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?Branding Bag? Brad VanAuken

Toyota Prius – Vehicular Self-expression

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According to a recent New York Times article, 57% of the Toyota Prius buyers surveyed this spring by CNW Marketing Research of Bandon, OR indicated that they bought the car because “it makes a statement about me.” In comparison, only 36% and 25% said it was due to “higher fuel economy” and “lower emissions” respectively.

What is the message Prius owners want to make? “I care about the environment.” While the car’s primary functional benefits are better gas mileage and decreased impact on the environment, the Toyota Prius primarily delivers a self-expressive brand benefit.

The car’s distinctive styling adds to its allure. Because it was built as a hybrid from the ‘ground up,’ it is one of the few hybrids that looks like a hybrid. That’s important to people who are using the brand as a self-expression statement. Prius owners are also rewarded when strangers approach them asking questions about the car, something that occurs quite often.

I can personally confirm this as I am now driving my second Prius, a 2005 model with more than 55,000 miles.

Back when there were fewer Priuses on the road, often as they passed one another, their drivers would smile and wave knowingly at each other as if to signal that they were a part of a special club.

When driving my first Prius, I was always amused when stopped next to a Hummer at a traffic light. I would look over at the Hummer driver smugly and think ‘You gas hog, you selfish, wasteful person.’ As a marketer who understands self-expressive brands, I was simultaneously imagining that he was looking over at me thinking, ‘You enviro-wimp, I could crush your car as if it were a bug.’

Or maybe he was thinking that I was a ‘self-righteous tree-hugger’ or that I couldn’t afford a car like his. I would be surprised if he was thinking, ‘Maybe I should consider buying a Prius now that gasoline is so expensive.’ I sometimes thought about how difficult a Hummer would be to parallel park. And, if I am honest with myself, I might have occasionally mused about whether the Hummer driver had a personal insecurity for which he was trying to compensate.

Nowadays, I don’t really pay much attention to the Hummer, Prius or other car stopped next to me at a traffic light. Have I moved beyond ‘status’ to ‘self-actualization’ (on Maslow’s Hierarchy), am I too busy multi-tasking or have I just grown bored of these types of mental exercises? I don’t know.

But I do know one thing — that cars often serve as a form of self-expression. They are driven as brand badges begging to be noticed. And, the Toyota Prius is an excellent example of that.

Automobile brands are not the only brands that say something about a person. Where a person lives, where a person went to school, what a person reads, where he or she shops, what he or she eats, where the person vacations and what the person wears all say something about the person. For instance, what does each of the following brands say about a person?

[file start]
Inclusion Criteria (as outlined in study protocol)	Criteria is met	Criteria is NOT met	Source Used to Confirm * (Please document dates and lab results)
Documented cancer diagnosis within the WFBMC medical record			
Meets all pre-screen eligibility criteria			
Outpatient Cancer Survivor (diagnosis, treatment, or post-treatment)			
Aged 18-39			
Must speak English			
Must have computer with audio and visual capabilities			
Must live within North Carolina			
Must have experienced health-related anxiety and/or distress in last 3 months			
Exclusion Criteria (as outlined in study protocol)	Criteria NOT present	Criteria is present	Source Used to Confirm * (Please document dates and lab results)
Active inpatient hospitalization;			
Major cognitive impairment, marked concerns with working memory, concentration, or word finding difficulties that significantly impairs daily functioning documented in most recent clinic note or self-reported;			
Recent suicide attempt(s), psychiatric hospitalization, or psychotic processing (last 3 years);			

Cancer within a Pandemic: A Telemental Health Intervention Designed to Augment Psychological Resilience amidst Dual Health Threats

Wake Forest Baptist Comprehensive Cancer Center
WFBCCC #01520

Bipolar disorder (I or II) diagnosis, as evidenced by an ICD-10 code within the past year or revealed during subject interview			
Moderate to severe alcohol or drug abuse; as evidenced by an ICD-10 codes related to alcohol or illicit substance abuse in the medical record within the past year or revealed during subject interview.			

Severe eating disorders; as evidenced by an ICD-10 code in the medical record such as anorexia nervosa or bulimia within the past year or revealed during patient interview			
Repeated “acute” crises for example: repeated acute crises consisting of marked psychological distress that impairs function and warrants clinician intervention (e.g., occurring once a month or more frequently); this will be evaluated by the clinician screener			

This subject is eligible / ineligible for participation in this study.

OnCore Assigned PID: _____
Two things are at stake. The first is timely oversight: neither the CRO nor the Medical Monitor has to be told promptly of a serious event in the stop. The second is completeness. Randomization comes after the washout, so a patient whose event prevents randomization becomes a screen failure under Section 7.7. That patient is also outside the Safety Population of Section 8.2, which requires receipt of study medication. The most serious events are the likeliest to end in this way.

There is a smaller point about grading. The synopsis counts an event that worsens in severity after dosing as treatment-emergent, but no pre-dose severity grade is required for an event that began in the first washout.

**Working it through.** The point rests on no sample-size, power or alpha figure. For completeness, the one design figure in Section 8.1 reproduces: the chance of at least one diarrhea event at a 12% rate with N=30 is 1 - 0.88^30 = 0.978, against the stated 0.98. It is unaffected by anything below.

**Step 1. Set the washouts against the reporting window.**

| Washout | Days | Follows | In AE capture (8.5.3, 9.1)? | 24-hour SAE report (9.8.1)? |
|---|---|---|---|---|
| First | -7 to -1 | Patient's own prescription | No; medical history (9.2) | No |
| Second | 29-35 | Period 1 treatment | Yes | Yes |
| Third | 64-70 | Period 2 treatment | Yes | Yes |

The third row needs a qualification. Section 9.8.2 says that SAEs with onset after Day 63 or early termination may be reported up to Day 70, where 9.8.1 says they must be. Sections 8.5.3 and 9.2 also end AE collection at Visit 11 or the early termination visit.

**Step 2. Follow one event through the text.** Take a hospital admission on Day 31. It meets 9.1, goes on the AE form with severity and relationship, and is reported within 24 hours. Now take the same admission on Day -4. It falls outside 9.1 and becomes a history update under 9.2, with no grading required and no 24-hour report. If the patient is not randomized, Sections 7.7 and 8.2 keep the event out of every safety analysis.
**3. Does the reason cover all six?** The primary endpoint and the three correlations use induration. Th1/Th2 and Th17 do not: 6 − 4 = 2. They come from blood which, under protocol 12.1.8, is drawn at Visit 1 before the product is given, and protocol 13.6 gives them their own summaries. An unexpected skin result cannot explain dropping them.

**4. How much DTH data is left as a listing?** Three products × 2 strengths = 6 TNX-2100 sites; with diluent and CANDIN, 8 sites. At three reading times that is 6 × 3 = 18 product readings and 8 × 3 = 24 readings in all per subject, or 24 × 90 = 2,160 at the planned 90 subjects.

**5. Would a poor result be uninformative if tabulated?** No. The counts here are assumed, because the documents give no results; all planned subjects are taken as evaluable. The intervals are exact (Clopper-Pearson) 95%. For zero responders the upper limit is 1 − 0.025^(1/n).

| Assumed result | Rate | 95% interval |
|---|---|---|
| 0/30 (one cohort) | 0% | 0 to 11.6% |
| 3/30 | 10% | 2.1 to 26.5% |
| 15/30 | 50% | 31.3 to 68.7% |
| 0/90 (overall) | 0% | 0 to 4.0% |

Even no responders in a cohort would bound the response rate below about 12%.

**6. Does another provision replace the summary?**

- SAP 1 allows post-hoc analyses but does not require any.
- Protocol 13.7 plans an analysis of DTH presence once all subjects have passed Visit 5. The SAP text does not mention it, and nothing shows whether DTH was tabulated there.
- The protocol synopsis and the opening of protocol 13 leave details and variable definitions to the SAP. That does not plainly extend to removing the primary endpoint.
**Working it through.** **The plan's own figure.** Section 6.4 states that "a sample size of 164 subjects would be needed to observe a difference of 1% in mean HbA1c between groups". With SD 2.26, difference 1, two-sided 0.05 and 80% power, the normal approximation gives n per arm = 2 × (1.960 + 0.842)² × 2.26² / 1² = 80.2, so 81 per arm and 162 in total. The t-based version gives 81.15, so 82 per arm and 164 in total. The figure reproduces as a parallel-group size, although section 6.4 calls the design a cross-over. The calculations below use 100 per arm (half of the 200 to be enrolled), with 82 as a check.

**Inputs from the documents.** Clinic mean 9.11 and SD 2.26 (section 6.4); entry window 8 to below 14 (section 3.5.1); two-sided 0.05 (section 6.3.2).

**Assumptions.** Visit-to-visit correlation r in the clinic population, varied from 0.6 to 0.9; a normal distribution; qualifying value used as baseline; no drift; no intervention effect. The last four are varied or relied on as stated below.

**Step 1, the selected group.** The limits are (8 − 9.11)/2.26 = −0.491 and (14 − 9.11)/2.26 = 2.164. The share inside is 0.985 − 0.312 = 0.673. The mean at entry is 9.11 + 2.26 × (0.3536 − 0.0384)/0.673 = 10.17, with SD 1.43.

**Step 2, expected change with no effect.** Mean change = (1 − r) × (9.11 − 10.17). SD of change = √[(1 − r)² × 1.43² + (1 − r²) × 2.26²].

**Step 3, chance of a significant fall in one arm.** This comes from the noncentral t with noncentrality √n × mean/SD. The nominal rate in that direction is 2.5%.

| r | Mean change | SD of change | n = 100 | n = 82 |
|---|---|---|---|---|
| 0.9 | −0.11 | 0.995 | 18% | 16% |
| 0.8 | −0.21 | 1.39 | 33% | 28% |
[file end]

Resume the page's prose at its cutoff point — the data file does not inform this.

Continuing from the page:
• Abercrombie & Fitch
• Patagonia
• Hampshire College
• Brigham Young University
• Salvatore Ferragamo
• Red Wing Shoes
• Kia Motors
• Bugatti
• Nantucket
• Lake of the Ozarks
• Smith & Wesson
• Birkenstock
• Bling H2O
• Jeff Foxworthy
• Air America
• Wal-Mart
• Lubbock, TX
• Berkeley, CA
• Caymus
• Franzia
• Thomas Kinkade
• Reader’s Digest
• Conde Nast Traveler
• Wine Spectator
• U.S. News & World Report

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9 Comments

Bob Wilson on July 11th, 2007 said

Driving 20,000 miles per year means my “style” is to pay a little more up front to save a lot more each year. Living in Alabama, we don’t even have vehicle inspections nor emission testing. So my style, my fashion statement is my license plate, “C-52MPG.”

Bob Wilson

SAH on July 11th, 2007 said

It’s sad that people have to brand someone for driving a Hummer or any other vehicle. And the same hypocrites often live in some giant earth-killing mansion of a home.

I bought a Hummer because the cost of fuel is not an issue for ME. I live in an area where snow covered roads are not often cleared for days. I bought a Hummer to tow my boat, kayaks and other gear driven activities that I participate in. None of which the Prius can do for me. As you say, I’m a gas hog, selfish and wasteful person who may have some personal insecurity for which I’m trying to compensate. Trying to brand someone by what they drive, wear or read can be a dangerous game – Don’t quit your day job, because you’re not very good at branding me.

Brad VanAuken on July 11th, 2007 said

Scott –

Thank you for your response. You raise a very good point. People often use a particular brand for reasons other than what group consensus might conclude. And how GM intends to position Hummer may be different from how a particular segment of its customers view the vehicle, which may be entirely different than how non-Hummer owners perceive the vehicle and brand.

But, we can be sure of a few things: